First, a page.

Syntax for Class and ID in Two Languages

Here is the complicated part. CSS and HTML are different languages, and so you write the code differently in the HTML and CSS.

HTML vs the CSS language. CSS uses a . and for HTML you type out the word class.
HTML vs the CSS Language

As you can see, in the HTML, you type out the word “class”. In the CSS, there is a shortcut, and you simply type a period. For the ID, you type out “id” in the HTML, but in the CSS you simply type a #.

The syntax is different because the languages evolved separately.

Using class and id Attributes to Select HTML Elements

This video demonstrates how to use class and id as CSS selectors.

Exercise: Classes and IDs

Open JSFiddle. Add an element in the HTML and add a class to it. Now select the class in the CSS. Repeat it with an ID. Your JSFiddle should look something like this:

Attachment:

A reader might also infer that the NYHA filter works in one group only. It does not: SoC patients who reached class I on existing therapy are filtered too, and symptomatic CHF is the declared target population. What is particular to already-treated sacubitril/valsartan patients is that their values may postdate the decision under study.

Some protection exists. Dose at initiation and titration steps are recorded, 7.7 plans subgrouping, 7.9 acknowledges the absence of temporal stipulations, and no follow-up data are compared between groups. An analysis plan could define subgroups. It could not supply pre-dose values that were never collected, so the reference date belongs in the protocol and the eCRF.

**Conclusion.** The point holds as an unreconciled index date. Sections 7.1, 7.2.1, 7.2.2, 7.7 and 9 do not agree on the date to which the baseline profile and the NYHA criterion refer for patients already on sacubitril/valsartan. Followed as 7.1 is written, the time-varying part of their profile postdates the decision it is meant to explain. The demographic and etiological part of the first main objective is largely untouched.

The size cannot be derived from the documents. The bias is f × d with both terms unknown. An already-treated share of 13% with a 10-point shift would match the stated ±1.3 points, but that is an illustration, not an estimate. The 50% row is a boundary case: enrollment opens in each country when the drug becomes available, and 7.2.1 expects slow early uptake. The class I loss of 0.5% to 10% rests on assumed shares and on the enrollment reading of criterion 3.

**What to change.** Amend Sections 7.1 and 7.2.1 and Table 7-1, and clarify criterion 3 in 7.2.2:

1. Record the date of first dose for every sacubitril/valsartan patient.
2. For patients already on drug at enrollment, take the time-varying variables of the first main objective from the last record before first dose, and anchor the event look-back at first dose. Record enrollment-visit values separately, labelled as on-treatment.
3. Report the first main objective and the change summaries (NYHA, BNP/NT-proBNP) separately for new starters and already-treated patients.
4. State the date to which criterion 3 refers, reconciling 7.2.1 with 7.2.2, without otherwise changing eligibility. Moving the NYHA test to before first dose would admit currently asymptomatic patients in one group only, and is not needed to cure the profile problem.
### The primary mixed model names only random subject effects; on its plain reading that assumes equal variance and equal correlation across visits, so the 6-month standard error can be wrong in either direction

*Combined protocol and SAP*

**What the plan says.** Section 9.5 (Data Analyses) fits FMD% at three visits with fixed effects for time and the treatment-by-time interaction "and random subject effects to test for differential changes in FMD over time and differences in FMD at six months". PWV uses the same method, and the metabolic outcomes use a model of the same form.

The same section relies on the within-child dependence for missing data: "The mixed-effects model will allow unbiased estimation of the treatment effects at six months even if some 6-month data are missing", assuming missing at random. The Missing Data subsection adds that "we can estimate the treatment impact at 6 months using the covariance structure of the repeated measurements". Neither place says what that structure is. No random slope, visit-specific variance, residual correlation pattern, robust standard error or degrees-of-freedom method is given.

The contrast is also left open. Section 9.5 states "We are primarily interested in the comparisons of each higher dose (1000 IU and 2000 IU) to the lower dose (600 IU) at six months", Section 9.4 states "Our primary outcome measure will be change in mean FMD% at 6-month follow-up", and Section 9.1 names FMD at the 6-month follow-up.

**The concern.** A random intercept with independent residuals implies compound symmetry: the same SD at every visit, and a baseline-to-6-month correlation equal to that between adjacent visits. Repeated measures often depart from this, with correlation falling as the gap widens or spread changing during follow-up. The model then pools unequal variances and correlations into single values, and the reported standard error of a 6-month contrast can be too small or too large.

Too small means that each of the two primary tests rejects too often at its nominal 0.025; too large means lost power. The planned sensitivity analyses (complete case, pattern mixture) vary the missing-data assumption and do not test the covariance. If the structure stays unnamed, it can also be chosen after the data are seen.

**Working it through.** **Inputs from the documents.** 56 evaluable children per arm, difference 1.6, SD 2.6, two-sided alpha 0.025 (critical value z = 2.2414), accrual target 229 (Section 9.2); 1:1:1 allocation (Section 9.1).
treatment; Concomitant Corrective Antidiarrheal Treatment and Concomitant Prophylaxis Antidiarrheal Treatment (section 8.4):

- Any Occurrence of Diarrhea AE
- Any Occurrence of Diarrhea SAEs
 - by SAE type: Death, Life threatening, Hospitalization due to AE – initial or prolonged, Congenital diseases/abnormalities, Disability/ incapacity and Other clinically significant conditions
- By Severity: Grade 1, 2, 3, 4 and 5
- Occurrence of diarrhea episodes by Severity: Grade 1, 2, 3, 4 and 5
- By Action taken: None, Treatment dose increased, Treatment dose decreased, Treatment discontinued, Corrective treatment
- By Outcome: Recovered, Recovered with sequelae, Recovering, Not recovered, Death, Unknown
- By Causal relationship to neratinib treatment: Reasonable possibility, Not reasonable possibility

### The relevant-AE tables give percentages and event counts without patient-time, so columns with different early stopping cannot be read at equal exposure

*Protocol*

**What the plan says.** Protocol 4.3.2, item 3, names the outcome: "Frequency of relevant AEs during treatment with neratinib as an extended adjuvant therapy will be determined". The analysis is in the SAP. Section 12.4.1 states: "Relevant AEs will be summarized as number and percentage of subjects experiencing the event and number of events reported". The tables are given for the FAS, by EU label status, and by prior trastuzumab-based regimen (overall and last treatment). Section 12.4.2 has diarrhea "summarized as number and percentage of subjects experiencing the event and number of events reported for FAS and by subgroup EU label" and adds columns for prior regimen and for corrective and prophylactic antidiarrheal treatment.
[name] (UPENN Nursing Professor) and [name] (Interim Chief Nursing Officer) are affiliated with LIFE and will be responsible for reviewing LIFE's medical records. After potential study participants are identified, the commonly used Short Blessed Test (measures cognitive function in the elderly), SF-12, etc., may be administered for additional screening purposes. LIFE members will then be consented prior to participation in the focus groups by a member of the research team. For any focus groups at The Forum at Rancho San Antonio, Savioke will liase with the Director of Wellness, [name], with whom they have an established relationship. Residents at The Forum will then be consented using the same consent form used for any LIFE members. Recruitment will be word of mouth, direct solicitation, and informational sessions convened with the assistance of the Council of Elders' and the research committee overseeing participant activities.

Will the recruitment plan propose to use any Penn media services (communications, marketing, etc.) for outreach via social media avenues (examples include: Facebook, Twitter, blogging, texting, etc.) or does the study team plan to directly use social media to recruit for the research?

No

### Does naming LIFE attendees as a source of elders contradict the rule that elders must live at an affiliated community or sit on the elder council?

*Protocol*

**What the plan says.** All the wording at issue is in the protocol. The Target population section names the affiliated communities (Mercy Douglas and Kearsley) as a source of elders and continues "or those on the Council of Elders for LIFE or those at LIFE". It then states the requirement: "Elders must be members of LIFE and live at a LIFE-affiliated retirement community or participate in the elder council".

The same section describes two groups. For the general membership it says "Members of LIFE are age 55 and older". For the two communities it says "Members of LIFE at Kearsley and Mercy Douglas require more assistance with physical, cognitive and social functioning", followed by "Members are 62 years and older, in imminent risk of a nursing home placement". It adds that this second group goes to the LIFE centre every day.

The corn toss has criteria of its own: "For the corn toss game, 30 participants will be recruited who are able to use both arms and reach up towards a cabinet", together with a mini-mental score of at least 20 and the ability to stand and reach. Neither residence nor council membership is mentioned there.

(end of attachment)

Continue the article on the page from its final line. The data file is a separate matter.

JSFiddle showing how to add classes an IDs in the HTML and CSS
JSFiddle showing how to add classes an IDs in the HTML and CSS

Using <span> and <div>

<span> and <div> are generic elements you can add in order to select parts of the websites. We will be learning more about the difference in Module 5, but for now, use a <div> around a larger section and use a <span> in the middle of a sentence.

For example, if you want to select the company name to change the CSS, you would select it with a span and add a class to it, as follows: 

<p>We can help you make a website at <span class="company-name">Platypus Web Design</span>.
We will work with you to build your website.</p>

How to Center Content on a Web Page

Before HTML5 you could simply center content with <center> tags. The <center> tags are now obsolete.

If you want to center text, you can simply apply “text-align:center”. But how do you center larger sections and images?

You can center a block element by setting the margin to auto on both the left and right sides. (We will learn more about block in future modules.) The code below is used to set the main section of the website to a maximum width of 800px, and then center it horizontally. To center something, you start by adding a max-width to it, like 800px or 80%, and then add set the margin-left and margin-right to auto.